An Angular Black Cabin Rises From the Woods Near Vancouver

Inspired by Japanese ryokans and American coastal communities of the ’70s, an architect’s tranquil retreat embraces the wild.
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Tucked away on the Sunshine Coast of British Columbia, the dramatic black Halfmoon Bay Cabin peeks out between the trees, receding into the landscape. "A stunning 40-minute ferry ride from West Vancouver, the home is close to the city, but feels like a world away," says architect and designer Patrick Warren.

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Patrick, a senior associate and business partner at Canadian firm Frits de Vries Architects + Associates, built the 1,450-square-foot getaway with his husband, Kevin Kaufman, a marine biologist.

"Our intention was to create a world that we could retreat to, with rules that are different from everyday life," says Patrick. "The architecture and the landscape were to be combined in a way that lets a visitor feel natural, unpretentious, unburdened, free."

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After searching for an idyllic, remote plot for quite some time, the couple finally stumbled upon the one-acre property. "The site felt like a national park, and we knew it was the right site immediately," says Warren. "We even camped on the land to get to know it better."

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Those excursions ended up inspiring the overall plan. "We didn’t want to lose that sense of discovery that you get from camping. If the house was too stiff, we would have lost something of the wildness," adds Patrick. 

A covered entry cedes to soaring living spaces facilitated by a steep, sloping roof that allows for floor-to-ceiling windows at the rear that connect with the outdoors. As Patrick states, "The geometry of the home accomplishes two things: to preserve the delight of exploring the site for the first time, and second, to maximize solar heat gain in the cool coastal climate by turning the home to the south."

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The couple were inspired by American coastal architecture of the 1970s, such as that found on Fire Island in New York and Sea Ranch in Northern California, which "evokes a spirit of naturalness, social freedom, and community," shares Patrick. "We wanted this to be a house for gathering with friends and casting off our social pressures and expectations."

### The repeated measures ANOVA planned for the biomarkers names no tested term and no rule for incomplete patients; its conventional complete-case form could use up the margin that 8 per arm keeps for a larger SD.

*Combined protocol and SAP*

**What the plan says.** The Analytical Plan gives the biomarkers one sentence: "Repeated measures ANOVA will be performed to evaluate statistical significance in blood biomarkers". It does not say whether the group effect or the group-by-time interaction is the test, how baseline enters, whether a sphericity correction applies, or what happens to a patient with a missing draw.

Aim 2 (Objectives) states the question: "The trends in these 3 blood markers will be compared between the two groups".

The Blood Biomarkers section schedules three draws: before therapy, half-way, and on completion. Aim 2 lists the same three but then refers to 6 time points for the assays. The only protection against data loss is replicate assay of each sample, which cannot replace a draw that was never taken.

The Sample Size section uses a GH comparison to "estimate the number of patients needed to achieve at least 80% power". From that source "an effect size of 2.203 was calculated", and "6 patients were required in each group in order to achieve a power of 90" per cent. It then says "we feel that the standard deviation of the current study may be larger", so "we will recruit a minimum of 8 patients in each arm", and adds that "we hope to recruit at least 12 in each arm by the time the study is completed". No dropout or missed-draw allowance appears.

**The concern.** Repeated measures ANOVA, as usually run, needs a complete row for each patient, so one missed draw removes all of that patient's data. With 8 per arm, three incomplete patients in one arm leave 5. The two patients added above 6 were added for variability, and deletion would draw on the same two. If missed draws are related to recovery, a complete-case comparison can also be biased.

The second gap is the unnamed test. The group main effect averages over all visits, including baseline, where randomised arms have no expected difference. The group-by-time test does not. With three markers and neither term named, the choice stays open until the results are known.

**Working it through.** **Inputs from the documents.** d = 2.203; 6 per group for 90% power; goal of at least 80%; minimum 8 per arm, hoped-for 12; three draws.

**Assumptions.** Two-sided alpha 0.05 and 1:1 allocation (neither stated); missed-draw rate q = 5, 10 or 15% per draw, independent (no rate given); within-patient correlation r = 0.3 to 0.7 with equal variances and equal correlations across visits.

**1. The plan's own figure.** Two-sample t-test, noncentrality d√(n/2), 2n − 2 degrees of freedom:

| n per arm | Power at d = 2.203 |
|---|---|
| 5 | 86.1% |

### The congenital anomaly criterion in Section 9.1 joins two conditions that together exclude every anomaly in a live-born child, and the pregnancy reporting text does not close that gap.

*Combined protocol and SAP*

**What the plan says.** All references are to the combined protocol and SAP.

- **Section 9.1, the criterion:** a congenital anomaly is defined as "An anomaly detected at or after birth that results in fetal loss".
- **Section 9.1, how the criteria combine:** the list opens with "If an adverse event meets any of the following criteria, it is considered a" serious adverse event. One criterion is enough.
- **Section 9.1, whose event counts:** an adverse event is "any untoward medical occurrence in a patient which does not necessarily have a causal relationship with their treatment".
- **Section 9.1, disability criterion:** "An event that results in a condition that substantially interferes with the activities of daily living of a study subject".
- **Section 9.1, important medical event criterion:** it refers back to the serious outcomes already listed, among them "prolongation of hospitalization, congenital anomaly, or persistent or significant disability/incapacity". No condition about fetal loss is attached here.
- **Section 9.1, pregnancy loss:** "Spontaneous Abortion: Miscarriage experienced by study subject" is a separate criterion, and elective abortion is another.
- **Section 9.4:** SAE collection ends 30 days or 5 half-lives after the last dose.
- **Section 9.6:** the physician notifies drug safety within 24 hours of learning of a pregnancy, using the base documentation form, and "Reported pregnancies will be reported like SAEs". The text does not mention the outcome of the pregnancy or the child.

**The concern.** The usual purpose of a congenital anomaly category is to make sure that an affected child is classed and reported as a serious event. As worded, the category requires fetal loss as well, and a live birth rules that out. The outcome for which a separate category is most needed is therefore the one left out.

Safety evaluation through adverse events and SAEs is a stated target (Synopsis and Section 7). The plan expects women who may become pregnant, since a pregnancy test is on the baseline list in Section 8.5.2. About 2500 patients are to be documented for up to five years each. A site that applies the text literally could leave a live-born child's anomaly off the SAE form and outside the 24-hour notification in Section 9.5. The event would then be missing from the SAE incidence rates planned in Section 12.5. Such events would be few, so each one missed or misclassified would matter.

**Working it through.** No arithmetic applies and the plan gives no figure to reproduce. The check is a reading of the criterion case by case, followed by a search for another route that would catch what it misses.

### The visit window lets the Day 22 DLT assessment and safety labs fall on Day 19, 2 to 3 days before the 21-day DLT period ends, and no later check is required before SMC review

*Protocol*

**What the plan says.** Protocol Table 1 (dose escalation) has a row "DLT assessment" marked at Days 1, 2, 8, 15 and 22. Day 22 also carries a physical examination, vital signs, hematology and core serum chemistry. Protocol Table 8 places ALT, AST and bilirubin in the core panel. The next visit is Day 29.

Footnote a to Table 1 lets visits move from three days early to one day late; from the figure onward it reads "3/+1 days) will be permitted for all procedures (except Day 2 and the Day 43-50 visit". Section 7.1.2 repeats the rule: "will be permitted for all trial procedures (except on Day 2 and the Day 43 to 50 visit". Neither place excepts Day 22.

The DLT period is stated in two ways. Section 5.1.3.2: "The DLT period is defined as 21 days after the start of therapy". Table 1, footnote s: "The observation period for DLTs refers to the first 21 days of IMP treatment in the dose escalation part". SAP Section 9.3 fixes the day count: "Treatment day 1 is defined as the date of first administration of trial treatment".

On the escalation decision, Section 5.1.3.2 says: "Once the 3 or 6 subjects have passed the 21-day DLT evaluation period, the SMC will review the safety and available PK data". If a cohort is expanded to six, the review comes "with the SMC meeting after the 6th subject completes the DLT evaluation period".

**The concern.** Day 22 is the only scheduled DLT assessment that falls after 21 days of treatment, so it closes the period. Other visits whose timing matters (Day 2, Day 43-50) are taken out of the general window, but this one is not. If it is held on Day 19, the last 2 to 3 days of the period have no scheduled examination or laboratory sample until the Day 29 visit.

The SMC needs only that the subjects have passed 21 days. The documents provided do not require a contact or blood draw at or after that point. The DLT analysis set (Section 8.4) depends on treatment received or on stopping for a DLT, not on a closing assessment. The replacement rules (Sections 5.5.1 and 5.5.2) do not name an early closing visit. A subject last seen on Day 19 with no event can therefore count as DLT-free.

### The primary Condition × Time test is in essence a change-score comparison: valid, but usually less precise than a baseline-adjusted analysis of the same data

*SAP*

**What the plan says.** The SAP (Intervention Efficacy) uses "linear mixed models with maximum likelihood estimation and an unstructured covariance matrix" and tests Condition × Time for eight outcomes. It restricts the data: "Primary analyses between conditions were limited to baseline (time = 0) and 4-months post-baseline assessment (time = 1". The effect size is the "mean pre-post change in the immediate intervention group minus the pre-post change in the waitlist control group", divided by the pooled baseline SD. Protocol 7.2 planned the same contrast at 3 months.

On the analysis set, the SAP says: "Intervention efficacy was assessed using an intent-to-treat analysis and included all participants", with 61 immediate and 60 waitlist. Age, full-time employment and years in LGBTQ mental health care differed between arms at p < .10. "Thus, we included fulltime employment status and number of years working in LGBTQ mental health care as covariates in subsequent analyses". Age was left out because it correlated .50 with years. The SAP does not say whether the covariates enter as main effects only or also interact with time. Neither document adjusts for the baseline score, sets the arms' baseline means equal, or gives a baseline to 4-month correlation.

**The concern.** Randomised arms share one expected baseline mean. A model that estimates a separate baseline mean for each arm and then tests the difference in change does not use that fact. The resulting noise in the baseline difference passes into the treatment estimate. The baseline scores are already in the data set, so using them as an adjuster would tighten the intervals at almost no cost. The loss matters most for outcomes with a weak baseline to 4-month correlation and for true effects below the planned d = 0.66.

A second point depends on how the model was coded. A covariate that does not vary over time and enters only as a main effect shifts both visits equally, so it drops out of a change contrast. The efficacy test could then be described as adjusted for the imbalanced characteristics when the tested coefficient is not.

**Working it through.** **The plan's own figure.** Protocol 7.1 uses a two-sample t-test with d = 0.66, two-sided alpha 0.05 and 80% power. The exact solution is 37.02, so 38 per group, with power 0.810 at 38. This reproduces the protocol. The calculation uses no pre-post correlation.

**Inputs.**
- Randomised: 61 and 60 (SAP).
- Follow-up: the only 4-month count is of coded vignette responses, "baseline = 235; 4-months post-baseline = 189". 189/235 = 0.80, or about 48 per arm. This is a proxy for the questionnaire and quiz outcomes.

A previous trip to Japan also informed the build. "The ryokans of Kyushu showed us a naturalness of subtlety and grace that is more contemplative, quiet, and slow," he continues.

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To this end, the couple opted for simple, tactile materials. "The material palette was chosen for its ability to connect our bodies to the space and bring us back to our rootedness in nature," says Patrick.

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Black cedar wraps the residence, with second-growth cedar cladding the walls and stair treads. Douglas fir was used for the window frames and beams. Due to their prominence in the area, both materials were sourced from local mills. And while the dark exterior helps the home blend into its forest setting, the radiant interiors enhance the abundant light, a contrast taken from nature. "The conceptual color palette came from the beach cove: sun-and-sea-bleached driftwood, light gray granite, and stark shadows amongst the trees," says Patrick.

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In addition to designing the structure in a way that would preserve almost all of the existing trees on the site, the couple are also working to restore the natural habitat, and have planted over 1,000 native ferns, grasses, ground covers, and trees. In addition to creating a gathering space for friends, "we sought to create a home that would provide us a place to escape to be alone in tranquility and see ourselves as a part of nature," says Patrick.

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Related Reading: 15 Black Cabins That Make the Case for Dark Exteriors 

Project Credits:

Architecture: Frits de Vries Architect Ltd. / @fdvarch

Construction: Vernon Construction

Structural Engineering: Ennova Structural Engineer

Landscape Design, Lighting Design & Interior Design: Patrick Warren

Cabinetry Installation: Camridge Cabinet

Custom Lime Plaster: Darrell Morrison

Photography: Ema Peter / @emaphotographi

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